“My girls,” Oprah calls them—her students at the Oprah Winfrey Leadership Academy for Girls, in South Africa. Nonkululeko (Morgan) Mpungose ’17 is one of Oprah’s original girls. At the age of 12, she was handpicked by the media mogul herself to be among the first 152 students of the school, which opened in 2007 with the mission of educating academically gifted girls from impoverished backgrounds.
Ten years later, Mpungose calls Winfrey “Mom O” and considers her a mentor. They spend Thanksgiving together, along with other Leadership Academy alumnae attending U.S. colleges and universities, and Mpungose phones Winfrey for advice about everything from her course of studies—she’s an architecture-and-urbanism major—to what to wear to special events.
As for the biggest special event of all—her Smith graduation on May 21—might Mpungose have been a factor in Winfrey’s decision to deliver this year’s Commencement address? Mum’s the word, Mpungose says. “I can’t confirm that nor deny it.”
“I was born in Durban, South Africa, in 1994, the year that marked the end of apartheid. This meant I was the first in my family to be born into a free country. My mother gave me the name Nonkululeko, meaning “mother of freedom.” This was a symbol of my mother’s hope that I was going to be different, that I was going to walk a different path in life.
Apartheid was designed to oppress people of color in South Africa, so even when it ended, it left our families with little to live on. This was catastrophic for girls’ education. In households where families are dealing with disease, loss and poverty, oftentimes education isn’t a priority, especially for girls.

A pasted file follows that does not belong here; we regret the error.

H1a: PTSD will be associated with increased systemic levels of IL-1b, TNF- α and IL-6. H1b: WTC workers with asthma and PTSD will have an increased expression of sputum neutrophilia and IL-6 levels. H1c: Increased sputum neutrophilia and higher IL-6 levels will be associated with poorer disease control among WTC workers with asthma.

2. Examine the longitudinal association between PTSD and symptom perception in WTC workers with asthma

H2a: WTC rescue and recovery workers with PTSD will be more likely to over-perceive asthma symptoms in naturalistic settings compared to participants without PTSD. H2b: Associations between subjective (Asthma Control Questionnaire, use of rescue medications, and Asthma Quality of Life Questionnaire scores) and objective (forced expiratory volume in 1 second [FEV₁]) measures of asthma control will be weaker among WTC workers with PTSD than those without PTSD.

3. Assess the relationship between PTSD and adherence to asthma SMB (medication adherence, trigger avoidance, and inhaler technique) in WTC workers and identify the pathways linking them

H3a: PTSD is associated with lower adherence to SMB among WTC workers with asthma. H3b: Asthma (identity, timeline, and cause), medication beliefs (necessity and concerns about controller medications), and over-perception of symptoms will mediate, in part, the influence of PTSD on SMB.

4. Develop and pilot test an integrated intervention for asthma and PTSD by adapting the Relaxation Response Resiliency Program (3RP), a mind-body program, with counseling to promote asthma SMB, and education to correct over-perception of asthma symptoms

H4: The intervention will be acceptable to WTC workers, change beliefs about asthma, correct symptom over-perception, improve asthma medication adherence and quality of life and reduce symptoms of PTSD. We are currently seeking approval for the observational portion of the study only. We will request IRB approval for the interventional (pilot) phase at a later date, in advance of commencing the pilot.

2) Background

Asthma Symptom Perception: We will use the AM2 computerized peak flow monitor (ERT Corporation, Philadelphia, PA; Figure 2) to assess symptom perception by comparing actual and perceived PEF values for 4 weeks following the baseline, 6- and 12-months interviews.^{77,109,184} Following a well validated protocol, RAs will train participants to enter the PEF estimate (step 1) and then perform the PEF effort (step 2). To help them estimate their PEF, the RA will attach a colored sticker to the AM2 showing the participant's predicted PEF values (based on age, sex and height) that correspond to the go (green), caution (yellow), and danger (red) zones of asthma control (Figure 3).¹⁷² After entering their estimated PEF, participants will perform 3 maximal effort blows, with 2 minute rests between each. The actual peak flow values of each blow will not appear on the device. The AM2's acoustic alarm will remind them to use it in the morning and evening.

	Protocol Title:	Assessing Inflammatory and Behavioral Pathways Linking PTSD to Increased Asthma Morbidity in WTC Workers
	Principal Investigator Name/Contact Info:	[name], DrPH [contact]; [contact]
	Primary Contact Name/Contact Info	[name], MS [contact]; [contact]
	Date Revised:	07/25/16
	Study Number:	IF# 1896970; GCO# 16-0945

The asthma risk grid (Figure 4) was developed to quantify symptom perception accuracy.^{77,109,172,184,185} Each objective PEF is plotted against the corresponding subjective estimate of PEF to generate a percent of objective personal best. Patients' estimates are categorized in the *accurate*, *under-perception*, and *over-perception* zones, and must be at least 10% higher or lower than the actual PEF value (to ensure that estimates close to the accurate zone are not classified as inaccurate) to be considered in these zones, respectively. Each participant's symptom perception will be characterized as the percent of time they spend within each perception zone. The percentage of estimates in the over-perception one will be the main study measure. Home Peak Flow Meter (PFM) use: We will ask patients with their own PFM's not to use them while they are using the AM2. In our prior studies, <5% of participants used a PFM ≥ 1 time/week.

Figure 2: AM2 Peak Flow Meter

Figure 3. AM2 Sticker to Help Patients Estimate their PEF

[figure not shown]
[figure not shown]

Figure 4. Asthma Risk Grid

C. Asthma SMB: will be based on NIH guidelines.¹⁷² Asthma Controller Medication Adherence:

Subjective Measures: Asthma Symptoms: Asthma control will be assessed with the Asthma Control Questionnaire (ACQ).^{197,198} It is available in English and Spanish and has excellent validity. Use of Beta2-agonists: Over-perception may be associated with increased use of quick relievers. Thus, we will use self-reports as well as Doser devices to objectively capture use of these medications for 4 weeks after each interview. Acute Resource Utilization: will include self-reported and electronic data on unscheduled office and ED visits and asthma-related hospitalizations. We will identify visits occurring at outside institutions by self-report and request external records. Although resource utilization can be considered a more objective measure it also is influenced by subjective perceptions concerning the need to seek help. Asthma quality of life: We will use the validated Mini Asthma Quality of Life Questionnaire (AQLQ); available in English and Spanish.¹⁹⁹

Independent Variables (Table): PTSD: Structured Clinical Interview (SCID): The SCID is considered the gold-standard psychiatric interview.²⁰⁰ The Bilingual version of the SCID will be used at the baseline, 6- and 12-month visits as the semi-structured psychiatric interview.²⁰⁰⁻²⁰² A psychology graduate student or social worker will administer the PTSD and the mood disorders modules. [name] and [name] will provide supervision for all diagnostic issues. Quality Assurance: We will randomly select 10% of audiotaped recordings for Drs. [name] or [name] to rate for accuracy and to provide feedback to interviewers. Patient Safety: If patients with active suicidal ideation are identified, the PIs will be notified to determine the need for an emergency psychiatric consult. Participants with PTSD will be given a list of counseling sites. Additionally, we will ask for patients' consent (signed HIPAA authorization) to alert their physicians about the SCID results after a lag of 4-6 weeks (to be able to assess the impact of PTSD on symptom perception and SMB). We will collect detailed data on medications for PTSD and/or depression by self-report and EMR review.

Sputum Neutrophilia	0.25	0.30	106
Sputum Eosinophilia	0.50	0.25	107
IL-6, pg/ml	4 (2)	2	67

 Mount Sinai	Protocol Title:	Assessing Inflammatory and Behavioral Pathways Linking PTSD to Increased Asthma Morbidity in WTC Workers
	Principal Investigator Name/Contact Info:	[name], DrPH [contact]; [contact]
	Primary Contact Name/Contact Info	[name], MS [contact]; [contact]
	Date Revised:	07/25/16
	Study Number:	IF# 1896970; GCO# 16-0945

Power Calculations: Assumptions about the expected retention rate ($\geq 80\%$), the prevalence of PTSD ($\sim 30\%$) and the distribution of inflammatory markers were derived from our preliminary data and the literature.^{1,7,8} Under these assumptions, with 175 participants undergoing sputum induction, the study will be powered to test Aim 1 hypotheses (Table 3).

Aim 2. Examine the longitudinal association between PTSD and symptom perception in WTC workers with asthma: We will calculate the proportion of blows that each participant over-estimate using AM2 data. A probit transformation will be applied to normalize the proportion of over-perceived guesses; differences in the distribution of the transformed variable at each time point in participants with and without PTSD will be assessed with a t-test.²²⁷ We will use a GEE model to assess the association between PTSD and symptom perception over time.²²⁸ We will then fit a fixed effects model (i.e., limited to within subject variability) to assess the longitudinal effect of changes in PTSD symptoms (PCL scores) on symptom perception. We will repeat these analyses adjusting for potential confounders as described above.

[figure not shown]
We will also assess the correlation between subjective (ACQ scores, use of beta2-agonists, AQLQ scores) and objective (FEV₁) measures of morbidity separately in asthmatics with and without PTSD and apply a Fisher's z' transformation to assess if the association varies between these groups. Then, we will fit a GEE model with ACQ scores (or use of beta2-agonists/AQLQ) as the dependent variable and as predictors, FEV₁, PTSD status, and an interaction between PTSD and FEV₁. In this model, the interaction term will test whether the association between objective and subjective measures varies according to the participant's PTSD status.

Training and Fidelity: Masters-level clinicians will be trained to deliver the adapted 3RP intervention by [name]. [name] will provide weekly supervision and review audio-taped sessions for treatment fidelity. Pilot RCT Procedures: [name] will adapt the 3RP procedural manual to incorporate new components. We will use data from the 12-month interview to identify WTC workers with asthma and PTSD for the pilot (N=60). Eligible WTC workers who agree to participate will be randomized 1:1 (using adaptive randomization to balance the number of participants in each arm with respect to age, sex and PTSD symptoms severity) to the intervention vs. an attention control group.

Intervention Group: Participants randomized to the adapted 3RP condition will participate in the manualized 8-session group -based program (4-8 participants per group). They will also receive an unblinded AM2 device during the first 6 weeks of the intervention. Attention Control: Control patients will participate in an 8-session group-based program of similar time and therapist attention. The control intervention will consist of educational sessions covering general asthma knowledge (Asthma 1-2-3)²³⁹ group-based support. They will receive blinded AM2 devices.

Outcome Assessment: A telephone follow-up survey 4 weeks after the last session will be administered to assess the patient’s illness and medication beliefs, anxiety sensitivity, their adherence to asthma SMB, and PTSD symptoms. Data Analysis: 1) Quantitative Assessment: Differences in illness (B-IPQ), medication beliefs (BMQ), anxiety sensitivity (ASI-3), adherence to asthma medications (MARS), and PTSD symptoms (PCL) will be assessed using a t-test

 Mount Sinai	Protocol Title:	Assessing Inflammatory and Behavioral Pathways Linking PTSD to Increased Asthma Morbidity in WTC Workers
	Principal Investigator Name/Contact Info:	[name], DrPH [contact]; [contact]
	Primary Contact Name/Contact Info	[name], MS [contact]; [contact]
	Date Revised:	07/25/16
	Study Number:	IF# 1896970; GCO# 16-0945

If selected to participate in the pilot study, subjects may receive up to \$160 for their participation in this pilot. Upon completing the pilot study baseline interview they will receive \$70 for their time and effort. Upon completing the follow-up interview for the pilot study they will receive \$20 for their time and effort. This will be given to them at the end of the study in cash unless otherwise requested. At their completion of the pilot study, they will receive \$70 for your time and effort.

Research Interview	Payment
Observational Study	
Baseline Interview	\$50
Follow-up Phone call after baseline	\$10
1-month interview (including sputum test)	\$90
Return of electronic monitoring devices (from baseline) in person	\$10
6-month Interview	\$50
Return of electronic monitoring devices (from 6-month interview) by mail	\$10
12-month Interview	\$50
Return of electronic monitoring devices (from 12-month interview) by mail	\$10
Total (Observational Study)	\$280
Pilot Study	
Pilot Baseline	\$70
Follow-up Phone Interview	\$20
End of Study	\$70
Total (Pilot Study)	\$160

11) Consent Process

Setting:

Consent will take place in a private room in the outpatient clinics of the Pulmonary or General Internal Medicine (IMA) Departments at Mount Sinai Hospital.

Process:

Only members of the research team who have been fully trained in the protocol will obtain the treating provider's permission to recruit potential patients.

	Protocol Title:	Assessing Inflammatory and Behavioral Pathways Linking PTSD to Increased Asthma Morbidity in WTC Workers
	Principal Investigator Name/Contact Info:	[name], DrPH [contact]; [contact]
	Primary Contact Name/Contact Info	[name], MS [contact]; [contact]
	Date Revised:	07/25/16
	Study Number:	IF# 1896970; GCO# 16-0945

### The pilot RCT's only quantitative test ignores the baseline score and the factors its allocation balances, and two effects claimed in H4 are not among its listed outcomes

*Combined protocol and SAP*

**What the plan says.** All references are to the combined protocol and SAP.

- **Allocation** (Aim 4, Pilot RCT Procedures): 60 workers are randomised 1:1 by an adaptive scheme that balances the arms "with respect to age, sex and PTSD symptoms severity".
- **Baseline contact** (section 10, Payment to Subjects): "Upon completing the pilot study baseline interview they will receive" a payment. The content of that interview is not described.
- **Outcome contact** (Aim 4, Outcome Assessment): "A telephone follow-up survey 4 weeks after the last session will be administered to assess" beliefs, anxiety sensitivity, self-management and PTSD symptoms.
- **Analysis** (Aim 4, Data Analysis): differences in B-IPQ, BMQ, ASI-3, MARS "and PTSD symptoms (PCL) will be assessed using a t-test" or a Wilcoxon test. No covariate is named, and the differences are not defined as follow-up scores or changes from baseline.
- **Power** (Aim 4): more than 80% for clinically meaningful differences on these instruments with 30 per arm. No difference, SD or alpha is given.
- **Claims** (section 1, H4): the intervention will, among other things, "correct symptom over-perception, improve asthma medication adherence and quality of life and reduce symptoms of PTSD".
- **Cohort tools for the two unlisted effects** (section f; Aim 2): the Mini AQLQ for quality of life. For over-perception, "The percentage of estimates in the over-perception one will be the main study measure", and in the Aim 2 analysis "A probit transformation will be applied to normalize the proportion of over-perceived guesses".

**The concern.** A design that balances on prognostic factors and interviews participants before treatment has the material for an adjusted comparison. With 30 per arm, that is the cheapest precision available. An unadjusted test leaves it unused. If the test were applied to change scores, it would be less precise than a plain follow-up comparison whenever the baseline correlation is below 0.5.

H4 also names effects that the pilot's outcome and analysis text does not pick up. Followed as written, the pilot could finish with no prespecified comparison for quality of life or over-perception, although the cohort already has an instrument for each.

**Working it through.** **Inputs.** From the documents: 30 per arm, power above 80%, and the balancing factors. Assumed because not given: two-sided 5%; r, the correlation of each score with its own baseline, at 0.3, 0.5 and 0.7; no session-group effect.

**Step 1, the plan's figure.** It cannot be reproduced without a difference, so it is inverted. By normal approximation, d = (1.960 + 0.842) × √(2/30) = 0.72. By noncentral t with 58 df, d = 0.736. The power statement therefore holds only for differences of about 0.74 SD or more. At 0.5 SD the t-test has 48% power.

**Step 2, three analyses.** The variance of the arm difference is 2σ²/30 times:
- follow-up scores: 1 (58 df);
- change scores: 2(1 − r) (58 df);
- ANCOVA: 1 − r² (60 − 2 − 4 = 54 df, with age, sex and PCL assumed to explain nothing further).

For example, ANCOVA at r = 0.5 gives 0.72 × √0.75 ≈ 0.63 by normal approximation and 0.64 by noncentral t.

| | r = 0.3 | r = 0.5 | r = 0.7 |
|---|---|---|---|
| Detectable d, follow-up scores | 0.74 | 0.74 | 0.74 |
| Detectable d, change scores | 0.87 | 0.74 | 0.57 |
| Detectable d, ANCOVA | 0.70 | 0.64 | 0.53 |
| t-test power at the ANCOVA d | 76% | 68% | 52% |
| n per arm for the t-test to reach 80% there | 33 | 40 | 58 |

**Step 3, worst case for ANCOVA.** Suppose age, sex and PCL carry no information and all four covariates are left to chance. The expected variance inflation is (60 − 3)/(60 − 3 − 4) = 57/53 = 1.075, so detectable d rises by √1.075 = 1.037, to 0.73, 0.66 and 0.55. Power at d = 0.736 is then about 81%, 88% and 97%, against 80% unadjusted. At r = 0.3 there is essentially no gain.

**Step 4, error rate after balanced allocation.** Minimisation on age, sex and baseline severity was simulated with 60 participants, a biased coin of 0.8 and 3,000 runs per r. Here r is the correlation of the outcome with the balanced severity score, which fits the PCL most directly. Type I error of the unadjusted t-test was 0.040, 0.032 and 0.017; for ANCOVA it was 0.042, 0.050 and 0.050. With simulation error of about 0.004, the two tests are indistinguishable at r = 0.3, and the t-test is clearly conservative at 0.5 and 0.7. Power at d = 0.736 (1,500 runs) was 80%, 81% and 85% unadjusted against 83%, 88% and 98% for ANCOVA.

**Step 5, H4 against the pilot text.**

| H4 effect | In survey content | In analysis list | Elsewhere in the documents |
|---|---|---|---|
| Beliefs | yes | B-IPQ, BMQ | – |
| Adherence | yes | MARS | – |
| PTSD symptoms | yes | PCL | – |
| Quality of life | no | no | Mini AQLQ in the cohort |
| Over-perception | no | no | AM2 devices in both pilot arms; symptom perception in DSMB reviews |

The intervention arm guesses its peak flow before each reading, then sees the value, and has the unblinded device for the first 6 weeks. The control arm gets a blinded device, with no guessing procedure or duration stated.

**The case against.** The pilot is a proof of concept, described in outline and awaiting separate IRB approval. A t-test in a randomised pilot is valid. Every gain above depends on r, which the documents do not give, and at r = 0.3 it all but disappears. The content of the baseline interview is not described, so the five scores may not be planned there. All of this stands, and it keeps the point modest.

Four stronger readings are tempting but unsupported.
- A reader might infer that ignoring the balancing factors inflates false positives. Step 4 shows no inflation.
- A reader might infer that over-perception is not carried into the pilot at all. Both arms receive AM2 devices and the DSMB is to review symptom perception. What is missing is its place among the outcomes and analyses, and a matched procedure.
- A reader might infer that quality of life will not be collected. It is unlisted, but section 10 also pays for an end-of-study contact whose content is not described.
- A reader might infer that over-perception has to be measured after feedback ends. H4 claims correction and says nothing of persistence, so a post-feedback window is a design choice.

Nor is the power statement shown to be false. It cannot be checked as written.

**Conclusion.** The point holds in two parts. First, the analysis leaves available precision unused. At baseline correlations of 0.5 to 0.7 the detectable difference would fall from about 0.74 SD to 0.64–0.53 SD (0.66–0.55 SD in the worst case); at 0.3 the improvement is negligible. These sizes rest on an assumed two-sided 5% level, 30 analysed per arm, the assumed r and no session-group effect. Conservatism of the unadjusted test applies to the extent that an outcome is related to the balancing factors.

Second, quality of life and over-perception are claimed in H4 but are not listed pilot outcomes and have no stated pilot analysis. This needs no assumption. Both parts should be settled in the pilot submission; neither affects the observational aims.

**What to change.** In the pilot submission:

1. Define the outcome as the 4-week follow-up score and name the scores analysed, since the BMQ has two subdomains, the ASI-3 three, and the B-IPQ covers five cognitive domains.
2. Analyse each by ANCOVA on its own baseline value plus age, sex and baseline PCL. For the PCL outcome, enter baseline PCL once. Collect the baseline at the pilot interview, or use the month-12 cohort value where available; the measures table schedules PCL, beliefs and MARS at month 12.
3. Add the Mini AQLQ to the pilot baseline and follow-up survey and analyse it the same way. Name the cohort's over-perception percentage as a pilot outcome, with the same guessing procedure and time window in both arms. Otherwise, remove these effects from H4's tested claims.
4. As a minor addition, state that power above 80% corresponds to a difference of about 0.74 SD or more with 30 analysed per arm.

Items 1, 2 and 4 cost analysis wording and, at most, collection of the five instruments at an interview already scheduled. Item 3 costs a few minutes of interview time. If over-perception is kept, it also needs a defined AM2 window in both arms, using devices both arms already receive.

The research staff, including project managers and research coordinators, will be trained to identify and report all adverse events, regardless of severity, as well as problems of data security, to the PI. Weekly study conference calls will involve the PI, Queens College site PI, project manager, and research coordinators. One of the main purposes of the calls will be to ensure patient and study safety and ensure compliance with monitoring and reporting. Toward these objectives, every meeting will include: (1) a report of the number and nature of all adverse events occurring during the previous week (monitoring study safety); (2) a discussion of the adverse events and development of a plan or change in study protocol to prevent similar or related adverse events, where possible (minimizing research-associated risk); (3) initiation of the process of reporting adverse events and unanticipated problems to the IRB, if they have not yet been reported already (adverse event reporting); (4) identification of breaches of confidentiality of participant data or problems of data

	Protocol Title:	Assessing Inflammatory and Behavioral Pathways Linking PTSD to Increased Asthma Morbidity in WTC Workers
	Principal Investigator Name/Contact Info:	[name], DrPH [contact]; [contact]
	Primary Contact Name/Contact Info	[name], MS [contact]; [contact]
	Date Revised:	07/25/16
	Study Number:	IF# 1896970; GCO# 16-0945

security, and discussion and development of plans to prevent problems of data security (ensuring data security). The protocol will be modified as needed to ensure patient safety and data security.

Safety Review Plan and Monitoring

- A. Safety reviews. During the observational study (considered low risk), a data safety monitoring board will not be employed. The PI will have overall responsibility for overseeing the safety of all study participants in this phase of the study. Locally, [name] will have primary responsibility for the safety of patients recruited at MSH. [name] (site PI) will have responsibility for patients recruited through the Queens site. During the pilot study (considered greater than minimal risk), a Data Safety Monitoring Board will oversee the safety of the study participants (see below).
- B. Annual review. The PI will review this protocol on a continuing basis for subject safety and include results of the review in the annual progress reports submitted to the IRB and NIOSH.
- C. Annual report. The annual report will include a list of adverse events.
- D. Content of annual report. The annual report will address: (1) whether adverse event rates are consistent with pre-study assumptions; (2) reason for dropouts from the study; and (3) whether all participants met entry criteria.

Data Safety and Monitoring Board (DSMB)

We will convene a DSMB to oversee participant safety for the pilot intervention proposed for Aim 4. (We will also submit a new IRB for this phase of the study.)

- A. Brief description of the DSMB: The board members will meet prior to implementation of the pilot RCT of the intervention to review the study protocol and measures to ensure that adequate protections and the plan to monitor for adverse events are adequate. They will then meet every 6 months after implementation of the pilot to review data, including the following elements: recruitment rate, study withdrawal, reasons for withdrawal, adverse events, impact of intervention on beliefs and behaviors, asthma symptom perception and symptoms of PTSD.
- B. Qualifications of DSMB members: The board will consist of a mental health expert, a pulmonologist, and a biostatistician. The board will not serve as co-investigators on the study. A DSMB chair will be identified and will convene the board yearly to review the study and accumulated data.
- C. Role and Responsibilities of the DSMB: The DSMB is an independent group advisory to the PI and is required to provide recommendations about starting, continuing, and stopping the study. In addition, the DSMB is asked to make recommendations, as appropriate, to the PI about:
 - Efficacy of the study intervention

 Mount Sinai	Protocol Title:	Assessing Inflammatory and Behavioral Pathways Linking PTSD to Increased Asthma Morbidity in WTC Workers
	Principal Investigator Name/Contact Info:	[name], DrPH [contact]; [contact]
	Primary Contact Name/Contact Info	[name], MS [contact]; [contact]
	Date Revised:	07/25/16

My mother was a domestic worker at the time, and I imagined I would grow up to do the same work. College was not within the realm of my imagination. My mother sold almost everything we had to put my brother and me in school, and we were on the verge of throwing in the towel when I was selected to be in the first class at the Oprah Winfrey Leadership Academy for Girls.
For a girl like me, this was an opportunity of a lifetime. My world expanded so much. Suddenly, I had bigger and better dreams for myself. For the first time, I was seeing myself through my mother’s eyes: a girl who, with opportunity, had the potential to transform herself and her community.
I first learned of Smith at the academy, when Assistant Director of Admission Meredith McDill delivered an amazing presentation on the college’s advocacy for women’s education. I was sold! Smith recognizes that making a difference in the world can be done through gathering women from all over, educating them and then sending them back to uplift their communities. That resonated with a deeper part of me.
Today, I get to sit in a classroom with women from all over. I get to engage in in-depth conversations with them, absorbing as much of their energy as possible in the hope that one day my cup will be full and I’ll be able to return to South Africa and uplift my community.
I’m studying to become an architect. My plan is to go to grad school at the University of Southern California and get my architecture license before I return home. I’m really passionate about low-income housing. I’m going to work with low-income communities in South Africa to create homes that provide for their needs.”
A version of this article also appeared in The Gate.
SAQ, Summer 2017